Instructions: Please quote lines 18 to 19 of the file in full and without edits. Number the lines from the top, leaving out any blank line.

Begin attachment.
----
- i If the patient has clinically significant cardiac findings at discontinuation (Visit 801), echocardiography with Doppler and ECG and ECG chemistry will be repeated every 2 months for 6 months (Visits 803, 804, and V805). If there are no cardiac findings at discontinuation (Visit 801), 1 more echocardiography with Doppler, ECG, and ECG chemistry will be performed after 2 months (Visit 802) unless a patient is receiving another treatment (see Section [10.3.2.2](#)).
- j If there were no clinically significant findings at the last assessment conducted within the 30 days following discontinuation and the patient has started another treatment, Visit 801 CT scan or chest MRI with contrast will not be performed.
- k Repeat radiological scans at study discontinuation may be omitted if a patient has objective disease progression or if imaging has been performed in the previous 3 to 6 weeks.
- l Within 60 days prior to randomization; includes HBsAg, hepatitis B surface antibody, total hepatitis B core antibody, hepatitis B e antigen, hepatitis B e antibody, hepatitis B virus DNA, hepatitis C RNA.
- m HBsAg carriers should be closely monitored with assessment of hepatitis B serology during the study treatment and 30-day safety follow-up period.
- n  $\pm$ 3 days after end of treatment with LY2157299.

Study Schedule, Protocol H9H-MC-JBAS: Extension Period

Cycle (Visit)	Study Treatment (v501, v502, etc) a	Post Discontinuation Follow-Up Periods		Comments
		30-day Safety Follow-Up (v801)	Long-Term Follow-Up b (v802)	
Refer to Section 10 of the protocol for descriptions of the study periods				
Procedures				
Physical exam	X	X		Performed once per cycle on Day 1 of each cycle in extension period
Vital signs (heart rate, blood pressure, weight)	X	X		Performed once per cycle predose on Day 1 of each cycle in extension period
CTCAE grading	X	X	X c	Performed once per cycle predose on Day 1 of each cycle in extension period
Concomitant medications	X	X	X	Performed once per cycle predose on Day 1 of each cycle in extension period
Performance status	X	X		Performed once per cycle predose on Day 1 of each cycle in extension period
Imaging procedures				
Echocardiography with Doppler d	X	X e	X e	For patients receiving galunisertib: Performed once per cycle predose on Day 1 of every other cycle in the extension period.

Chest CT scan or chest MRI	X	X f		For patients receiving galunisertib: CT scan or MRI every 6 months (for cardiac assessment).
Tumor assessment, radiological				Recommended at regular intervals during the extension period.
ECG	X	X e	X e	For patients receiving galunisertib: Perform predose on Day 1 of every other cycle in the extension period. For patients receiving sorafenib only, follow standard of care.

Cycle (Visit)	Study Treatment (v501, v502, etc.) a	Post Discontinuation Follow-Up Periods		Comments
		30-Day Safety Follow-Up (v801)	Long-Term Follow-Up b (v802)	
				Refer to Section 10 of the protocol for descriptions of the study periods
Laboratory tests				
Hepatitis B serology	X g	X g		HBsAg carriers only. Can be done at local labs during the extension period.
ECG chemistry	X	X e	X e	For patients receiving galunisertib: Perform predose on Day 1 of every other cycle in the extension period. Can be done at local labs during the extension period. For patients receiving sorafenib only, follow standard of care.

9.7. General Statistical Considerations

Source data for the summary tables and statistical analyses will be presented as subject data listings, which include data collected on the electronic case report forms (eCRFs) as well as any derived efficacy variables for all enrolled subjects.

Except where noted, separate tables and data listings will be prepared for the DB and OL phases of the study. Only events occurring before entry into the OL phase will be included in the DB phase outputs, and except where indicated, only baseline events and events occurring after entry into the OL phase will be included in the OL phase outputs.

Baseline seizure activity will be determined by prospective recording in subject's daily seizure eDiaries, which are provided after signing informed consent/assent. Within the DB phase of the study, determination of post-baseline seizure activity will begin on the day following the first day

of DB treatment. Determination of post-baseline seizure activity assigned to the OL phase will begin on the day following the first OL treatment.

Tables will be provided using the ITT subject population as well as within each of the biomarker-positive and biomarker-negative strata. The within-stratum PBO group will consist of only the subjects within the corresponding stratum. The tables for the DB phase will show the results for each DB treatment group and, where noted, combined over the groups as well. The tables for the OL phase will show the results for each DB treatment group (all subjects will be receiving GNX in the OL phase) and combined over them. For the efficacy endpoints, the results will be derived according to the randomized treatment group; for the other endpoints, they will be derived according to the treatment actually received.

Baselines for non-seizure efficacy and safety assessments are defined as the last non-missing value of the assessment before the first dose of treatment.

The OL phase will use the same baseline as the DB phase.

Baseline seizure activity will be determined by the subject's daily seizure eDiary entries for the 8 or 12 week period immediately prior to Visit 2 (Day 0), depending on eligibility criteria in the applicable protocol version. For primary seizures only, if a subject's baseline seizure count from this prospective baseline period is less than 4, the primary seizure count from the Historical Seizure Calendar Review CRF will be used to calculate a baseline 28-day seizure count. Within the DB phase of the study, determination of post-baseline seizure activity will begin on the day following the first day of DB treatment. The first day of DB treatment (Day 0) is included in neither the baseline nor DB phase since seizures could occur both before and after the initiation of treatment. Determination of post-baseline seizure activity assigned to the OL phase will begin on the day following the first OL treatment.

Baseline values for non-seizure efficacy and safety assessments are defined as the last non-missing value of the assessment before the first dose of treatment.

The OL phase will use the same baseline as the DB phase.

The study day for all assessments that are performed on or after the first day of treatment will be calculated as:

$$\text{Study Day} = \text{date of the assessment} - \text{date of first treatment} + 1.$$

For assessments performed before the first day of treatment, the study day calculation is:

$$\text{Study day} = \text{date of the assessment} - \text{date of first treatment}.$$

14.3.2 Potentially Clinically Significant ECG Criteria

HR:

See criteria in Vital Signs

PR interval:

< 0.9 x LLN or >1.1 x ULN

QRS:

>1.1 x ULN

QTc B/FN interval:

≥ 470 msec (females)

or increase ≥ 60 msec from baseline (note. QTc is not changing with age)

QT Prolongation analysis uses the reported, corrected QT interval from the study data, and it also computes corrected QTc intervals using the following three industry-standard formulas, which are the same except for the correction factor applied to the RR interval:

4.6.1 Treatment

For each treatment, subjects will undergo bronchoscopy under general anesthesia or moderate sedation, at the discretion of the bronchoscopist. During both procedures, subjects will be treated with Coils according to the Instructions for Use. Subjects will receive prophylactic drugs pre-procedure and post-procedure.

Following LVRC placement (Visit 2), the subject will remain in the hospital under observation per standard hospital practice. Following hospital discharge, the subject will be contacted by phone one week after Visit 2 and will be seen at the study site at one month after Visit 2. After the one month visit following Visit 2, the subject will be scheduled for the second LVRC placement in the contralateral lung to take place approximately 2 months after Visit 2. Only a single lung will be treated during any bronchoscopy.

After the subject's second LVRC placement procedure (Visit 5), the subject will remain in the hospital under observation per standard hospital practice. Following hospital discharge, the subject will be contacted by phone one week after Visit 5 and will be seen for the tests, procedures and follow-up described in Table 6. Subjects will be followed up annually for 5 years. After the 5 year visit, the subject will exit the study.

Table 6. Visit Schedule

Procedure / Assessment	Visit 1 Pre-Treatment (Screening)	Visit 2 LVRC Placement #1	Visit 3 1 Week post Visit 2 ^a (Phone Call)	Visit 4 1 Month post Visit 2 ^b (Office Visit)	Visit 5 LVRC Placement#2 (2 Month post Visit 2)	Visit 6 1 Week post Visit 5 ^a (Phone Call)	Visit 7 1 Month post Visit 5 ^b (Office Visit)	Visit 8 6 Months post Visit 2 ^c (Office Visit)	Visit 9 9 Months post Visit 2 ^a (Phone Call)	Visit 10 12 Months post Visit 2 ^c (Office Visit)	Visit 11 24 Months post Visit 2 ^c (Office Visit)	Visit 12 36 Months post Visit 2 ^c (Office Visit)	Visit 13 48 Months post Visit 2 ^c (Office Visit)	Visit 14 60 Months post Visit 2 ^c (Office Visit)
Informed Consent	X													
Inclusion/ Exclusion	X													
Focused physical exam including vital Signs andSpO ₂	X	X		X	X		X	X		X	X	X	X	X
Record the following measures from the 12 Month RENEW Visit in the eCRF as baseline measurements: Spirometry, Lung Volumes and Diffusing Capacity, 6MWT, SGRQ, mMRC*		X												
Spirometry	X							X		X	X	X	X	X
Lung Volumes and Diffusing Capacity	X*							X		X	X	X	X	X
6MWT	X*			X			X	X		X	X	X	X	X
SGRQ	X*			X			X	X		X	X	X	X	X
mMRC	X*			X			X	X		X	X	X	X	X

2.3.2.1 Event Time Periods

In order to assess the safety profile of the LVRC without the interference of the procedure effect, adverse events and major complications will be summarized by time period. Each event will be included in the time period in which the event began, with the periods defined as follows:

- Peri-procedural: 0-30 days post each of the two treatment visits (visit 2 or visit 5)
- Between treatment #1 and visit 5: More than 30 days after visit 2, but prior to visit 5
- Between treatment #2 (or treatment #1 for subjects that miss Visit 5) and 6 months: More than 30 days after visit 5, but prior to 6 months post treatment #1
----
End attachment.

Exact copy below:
Echocardiography with Doppler d	X	X e	X e	For patients receiving galunisertib: Performed once per cycle predose on Day 1 of every other cycle in the extension period.

Chest CT scan or chest MRI	X	X f		For patients receiving galunisertib: CT scan or MRI every 6 months (for cardiac assessment).